There is a smidgen of clemency in Islamic law. Meriam has a 2-year-old son, Martin, and is pregnant with another child, so the Sudanese criminal justice system permits her to have her son with her in prison, although the prison’s conditions are bad for the son’s health and she herself was denied health care for a difficult pregnancy. Further, Islamic law gives Meriam two years after the birth of her second child to nurse it before any execution would be carried out. Then, presumably, the Sudanese criminal justice system would execute Meriam after first applying 100 lashes.
Meriam gave birth to a daughter on Tuesday.
As for the children, some observers believe they would no doubt be given to Muslim relatives to be raised Muslim, even if their father is Christian. It was a Muslim brother of Meriam, in fact, who reported his sister to the authorities when he found out about her case. She was said to have been missing for a time earlier.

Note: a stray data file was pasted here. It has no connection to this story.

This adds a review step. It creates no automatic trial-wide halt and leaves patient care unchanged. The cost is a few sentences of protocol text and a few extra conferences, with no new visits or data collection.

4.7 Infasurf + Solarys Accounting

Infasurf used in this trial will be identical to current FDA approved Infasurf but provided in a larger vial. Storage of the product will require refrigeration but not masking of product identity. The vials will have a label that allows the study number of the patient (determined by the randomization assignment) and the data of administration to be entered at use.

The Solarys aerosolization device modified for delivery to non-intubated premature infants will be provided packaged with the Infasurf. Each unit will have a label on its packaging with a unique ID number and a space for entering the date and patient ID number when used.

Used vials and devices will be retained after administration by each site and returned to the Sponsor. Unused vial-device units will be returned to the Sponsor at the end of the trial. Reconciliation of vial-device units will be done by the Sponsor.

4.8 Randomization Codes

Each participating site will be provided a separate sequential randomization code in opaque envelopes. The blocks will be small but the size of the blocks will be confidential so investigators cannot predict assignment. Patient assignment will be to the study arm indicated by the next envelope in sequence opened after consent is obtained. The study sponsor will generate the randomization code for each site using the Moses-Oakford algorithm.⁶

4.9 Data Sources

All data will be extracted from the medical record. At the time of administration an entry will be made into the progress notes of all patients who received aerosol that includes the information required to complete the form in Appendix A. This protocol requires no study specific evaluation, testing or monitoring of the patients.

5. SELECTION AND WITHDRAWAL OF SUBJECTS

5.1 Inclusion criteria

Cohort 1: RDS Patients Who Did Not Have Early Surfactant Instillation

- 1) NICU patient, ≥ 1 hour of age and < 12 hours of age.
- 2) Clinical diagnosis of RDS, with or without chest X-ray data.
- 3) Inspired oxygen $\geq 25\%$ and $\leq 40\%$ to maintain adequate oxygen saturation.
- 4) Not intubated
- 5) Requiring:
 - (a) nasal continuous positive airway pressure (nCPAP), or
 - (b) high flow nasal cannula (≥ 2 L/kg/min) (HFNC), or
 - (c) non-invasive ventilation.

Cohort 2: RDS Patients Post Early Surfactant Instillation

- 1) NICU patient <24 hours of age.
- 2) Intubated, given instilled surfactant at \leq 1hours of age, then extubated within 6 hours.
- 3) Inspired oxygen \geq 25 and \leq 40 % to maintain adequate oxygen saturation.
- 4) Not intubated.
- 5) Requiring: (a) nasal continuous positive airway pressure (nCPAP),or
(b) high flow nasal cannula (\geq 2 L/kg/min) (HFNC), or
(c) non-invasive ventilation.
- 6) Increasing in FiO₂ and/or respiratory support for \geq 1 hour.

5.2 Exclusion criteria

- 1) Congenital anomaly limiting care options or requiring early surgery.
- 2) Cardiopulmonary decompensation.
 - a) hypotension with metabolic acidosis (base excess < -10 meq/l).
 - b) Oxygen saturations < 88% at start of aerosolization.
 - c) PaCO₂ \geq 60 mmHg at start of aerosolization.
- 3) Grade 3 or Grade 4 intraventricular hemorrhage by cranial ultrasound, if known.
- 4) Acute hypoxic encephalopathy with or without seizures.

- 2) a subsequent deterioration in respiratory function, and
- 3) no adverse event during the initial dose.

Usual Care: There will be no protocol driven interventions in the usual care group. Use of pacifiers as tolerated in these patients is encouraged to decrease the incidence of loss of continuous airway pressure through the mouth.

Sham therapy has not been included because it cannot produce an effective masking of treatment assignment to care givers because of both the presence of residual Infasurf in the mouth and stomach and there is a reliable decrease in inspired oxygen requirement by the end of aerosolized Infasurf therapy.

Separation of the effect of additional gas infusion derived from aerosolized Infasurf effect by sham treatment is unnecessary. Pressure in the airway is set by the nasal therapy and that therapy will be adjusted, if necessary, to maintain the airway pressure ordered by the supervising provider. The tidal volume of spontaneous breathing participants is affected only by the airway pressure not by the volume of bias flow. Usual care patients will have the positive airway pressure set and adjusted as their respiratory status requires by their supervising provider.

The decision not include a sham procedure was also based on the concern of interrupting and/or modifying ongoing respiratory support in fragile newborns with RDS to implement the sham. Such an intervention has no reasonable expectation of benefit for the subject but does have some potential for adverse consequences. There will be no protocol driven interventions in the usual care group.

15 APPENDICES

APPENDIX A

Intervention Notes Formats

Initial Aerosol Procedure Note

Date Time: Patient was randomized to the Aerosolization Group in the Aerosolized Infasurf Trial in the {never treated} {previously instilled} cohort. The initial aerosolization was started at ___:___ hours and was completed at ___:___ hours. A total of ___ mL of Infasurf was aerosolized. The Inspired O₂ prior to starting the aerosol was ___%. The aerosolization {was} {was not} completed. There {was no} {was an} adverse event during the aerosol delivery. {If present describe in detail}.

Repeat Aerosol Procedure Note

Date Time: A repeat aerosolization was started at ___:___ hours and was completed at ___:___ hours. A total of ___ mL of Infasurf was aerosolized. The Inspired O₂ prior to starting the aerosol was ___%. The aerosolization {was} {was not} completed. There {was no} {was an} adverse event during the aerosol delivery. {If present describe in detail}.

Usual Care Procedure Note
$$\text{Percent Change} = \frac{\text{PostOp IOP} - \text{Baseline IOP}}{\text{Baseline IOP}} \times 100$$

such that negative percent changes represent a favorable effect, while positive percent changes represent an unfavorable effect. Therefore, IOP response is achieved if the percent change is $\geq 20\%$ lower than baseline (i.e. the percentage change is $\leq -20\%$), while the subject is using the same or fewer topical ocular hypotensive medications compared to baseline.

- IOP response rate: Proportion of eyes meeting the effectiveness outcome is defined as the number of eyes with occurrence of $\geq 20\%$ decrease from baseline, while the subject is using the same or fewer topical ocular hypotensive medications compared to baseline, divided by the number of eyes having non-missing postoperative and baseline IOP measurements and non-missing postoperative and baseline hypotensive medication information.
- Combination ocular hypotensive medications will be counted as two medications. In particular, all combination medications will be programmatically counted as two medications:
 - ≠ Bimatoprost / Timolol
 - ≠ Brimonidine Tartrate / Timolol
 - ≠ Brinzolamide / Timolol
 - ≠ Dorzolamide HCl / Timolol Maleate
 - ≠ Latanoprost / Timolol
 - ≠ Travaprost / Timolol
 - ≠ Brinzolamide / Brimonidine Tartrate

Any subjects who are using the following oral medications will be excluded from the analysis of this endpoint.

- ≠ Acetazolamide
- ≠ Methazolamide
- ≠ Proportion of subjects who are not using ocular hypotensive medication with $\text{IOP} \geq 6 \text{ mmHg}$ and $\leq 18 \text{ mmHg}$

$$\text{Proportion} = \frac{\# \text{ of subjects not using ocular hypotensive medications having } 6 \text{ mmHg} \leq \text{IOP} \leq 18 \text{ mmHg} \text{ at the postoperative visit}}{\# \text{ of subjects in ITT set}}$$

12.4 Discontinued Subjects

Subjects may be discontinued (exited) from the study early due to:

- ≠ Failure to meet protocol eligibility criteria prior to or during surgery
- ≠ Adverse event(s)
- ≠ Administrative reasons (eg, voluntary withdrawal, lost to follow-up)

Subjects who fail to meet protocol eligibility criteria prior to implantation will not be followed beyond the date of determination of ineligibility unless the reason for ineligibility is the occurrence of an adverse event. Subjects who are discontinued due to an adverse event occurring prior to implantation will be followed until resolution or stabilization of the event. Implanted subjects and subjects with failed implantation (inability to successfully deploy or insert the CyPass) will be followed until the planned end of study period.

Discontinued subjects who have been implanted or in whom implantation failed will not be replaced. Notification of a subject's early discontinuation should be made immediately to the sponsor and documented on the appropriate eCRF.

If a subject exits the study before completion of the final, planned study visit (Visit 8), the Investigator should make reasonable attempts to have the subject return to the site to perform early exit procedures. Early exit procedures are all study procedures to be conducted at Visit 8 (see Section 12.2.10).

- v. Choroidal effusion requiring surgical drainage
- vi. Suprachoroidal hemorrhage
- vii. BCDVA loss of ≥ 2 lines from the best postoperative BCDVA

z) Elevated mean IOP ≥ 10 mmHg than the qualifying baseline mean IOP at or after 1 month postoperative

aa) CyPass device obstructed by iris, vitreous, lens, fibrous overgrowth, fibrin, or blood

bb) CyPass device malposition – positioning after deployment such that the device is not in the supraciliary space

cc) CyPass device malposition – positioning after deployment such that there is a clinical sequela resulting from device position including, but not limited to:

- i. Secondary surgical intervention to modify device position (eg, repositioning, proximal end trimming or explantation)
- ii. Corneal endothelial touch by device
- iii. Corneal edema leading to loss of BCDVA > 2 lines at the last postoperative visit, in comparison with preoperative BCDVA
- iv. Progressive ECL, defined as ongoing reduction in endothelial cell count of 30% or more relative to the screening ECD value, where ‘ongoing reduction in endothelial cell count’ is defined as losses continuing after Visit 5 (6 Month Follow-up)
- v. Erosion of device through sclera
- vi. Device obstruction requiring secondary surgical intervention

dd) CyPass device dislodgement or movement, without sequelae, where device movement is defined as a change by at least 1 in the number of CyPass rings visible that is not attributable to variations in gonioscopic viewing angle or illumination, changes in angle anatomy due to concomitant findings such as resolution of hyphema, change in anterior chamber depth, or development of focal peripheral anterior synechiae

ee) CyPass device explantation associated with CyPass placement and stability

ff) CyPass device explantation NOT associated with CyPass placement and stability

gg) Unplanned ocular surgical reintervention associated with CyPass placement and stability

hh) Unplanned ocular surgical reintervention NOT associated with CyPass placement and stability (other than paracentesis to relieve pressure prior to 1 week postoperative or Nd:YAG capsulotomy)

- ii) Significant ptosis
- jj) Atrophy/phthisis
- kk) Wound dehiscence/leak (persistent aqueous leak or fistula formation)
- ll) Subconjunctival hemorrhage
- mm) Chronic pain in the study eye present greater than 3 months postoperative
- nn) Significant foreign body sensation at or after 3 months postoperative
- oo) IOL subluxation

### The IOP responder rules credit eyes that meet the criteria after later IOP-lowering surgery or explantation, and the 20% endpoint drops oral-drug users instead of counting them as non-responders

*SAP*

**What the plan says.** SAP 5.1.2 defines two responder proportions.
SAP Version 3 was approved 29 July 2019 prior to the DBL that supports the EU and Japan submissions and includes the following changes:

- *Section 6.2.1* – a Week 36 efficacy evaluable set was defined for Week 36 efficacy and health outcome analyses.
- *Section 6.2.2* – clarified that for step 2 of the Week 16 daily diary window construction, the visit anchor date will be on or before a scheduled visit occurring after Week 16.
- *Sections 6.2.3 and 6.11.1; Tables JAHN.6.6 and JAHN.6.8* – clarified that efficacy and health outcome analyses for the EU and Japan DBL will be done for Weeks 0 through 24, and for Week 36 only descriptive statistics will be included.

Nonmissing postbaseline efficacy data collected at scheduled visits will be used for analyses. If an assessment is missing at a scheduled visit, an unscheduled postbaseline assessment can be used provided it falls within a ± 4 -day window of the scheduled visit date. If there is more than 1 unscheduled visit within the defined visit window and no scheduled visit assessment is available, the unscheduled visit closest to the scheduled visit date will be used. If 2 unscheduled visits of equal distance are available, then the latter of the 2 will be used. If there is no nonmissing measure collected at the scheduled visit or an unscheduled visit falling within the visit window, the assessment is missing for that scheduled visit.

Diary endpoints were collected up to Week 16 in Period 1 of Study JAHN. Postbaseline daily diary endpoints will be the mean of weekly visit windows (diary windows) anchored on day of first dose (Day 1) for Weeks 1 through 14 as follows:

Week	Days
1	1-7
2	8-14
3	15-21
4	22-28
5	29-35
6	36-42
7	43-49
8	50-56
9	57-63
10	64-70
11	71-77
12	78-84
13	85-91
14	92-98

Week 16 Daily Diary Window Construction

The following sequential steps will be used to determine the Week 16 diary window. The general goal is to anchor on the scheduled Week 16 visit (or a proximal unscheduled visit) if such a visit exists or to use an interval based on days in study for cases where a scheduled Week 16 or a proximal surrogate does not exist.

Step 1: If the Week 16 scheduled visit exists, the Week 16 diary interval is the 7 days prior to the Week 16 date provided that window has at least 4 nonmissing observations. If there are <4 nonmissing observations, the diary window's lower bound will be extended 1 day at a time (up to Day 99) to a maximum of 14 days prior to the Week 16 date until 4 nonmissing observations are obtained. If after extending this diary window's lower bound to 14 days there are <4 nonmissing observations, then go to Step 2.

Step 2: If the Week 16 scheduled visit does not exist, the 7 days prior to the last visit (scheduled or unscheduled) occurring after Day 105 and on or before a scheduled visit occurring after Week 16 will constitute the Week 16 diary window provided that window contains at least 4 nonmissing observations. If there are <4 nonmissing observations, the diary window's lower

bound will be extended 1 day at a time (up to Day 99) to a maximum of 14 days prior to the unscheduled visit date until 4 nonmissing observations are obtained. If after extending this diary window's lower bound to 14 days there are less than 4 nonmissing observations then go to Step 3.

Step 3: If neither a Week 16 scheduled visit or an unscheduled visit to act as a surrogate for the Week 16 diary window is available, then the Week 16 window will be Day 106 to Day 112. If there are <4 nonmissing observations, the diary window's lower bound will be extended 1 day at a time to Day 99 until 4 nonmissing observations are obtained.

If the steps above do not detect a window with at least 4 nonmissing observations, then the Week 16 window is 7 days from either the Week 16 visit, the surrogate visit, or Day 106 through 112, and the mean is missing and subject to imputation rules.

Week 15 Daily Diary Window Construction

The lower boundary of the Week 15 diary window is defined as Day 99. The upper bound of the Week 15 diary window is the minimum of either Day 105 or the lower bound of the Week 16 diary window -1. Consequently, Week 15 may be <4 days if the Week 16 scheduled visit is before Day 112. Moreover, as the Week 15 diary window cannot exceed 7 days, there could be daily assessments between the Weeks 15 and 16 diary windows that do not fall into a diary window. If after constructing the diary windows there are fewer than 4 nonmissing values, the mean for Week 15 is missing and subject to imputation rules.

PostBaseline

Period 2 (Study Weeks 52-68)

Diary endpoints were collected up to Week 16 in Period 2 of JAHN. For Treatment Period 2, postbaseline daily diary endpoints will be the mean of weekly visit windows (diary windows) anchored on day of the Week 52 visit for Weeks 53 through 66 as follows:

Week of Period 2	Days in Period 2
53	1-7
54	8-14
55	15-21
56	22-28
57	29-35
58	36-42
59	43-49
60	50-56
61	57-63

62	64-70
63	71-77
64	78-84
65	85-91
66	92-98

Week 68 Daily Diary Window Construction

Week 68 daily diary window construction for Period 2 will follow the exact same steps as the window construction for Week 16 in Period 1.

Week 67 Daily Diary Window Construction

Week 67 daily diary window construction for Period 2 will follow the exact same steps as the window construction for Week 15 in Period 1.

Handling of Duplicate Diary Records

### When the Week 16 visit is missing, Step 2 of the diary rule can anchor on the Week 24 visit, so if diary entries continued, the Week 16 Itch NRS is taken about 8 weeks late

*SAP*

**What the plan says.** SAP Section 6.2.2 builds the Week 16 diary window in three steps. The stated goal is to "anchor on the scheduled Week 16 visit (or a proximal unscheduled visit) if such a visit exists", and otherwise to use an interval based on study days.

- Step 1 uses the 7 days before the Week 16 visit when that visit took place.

Sudan is 97 percent Muslim, which is one of the reasons why South Sudan, with its higher percentage of Christians, seceded in 2011. Sudan’s president Al-Bashir is an Islamist, and under his administration his country has instituted shari’a. It has led to harassment of non-Muslim minorities, which has only increased since the 2011 secession of the South.
A spokesperson for the African Center for Justice and Peace Studies says the verdict on Meriam Ibrahim goes against Sudan’s “own constitution and commitment made under regional and international law.” Sudan’s judiciary faces pressures from hard-liners within the country as the case is winding its way through Sudan’s courts. The United States, the United Kingdom and Canada have expressed concerns to the Sudanese government over this case, whose eventual outcome at present is not certain.